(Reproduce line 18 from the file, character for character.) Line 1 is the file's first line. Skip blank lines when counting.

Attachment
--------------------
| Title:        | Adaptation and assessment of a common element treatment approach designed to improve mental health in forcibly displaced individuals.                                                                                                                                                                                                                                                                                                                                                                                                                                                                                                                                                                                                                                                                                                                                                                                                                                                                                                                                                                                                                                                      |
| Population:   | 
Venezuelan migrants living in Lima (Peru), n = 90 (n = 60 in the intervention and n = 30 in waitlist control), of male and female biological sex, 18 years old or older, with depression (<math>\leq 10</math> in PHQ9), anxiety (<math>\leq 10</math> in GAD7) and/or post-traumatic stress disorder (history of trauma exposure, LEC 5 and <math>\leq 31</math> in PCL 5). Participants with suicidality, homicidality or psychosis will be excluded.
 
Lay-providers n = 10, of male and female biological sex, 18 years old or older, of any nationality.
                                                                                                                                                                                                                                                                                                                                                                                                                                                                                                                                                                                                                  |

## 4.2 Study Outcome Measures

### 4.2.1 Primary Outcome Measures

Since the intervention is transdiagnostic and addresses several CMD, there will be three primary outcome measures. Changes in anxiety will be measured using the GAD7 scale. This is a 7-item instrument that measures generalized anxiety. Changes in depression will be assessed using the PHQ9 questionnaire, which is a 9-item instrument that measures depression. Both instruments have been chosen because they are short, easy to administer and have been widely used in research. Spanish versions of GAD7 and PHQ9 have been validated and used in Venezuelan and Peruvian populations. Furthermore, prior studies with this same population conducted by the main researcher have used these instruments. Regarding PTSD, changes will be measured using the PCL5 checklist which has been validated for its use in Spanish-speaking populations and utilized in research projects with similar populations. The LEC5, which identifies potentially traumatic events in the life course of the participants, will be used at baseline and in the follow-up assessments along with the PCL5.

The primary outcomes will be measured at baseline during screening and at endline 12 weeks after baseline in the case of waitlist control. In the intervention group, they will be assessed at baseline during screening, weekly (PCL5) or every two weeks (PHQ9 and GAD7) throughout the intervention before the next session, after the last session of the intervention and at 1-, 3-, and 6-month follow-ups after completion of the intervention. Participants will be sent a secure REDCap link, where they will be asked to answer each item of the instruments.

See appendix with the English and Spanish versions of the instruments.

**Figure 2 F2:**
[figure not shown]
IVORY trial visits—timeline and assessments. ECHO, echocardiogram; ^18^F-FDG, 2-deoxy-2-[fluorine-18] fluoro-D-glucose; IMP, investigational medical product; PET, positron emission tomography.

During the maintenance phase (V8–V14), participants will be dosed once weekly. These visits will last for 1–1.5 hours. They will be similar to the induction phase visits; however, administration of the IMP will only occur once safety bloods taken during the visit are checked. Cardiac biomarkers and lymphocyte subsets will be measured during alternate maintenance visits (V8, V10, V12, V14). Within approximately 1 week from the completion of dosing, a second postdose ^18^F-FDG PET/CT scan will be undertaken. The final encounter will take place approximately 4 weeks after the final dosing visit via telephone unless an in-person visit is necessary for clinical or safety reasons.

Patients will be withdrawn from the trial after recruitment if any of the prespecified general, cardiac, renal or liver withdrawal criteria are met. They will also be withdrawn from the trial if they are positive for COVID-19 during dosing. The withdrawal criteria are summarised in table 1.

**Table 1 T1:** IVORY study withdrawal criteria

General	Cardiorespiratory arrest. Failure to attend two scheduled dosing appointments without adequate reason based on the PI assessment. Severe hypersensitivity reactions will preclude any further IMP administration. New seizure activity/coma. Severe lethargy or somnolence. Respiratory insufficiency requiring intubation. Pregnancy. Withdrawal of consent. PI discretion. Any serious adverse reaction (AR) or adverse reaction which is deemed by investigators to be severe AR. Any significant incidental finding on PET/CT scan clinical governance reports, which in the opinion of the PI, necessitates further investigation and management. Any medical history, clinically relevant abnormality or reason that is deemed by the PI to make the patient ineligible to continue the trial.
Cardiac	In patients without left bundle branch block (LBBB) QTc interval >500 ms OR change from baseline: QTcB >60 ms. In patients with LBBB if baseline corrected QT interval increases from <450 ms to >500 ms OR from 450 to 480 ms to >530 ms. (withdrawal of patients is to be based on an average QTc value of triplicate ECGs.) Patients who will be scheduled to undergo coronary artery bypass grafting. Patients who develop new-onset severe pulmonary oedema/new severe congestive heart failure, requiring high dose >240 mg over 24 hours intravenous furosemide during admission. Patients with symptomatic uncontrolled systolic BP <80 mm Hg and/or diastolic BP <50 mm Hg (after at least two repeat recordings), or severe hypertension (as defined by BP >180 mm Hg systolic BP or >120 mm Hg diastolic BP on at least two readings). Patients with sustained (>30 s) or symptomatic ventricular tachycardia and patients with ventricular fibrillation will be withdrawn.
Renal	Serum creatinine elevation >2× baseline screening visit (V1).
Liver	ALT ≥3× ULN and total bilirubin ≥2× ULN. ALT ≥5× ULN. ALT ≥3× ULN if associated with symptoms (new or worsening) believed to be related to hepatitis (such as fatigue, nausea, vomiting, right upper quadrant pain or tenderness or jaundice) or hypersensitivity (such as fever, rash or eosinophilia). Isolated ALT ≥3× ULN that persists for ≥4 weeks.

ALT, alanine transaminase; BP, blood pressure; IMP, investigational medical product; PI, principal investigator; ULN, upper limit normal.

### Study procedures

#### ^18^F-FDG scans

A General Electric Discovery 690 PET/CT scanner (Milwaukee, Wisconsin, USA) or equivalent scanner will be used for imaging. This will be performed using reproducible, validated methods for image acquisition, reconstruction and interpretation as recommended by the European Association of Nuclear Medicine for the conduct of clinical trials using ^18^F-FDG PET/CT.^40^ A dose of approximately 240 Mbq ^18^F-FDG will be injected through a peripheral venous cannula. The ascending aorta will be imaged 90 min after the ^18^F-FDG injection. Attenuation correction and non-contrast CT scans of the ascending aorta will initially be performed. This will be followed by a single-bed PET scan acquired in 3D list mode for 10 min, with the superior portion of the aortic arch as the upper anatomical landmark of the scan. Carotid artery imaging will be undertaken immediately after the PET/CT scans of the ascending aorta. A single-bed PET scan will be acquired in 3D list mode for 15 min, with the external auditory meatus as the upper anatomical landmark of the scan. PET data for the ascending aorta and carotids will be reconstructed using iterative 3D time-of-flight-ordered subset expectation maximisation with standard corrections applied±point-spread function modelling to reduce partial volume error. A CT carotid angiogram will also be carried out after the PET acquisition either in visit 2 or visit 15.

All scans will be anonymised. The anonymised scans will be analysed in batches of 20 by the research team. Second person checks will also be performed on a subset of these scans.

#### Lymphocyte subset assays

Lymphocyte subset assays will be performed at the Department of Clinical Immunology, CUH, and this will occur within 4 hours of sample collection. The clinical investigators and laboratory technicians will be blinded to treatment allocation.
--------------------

Cardiac	In patients without left bundle branch block (LBBB) QTc interval >500 ms OR change from baseline: QTcB >60 ms. In patients with LBBB if baseline corrected QT interval increases from <450 ms to >500 ms OR from 450 to 480 ms to >530 ms. (withdrawal of patients is to be based on an average QTc value of triplicate ECGs.) Patients who will be scheduled to undergo coronary artery bypass grafting. Patients who develop new-onset severe pulmonary oedema/new severe congestive heart failure, requiring high dose >240 mg over 24 hours intravenous furosemide during admission. Patients with symptomatic uncontrolled systolic BP <80 mm Hg and/or diastolic BP <50 mm Hg (after at least two repeat recordings), or severe hypertension (as defined by BP >180 mm Hg systolic BP or >120 mm Hg diastolic BP on at least two readings). Patients with sustained (>30 s) or symptomatic ventricular tachycardia and patients with ventricular fibrillation will be withdrawn.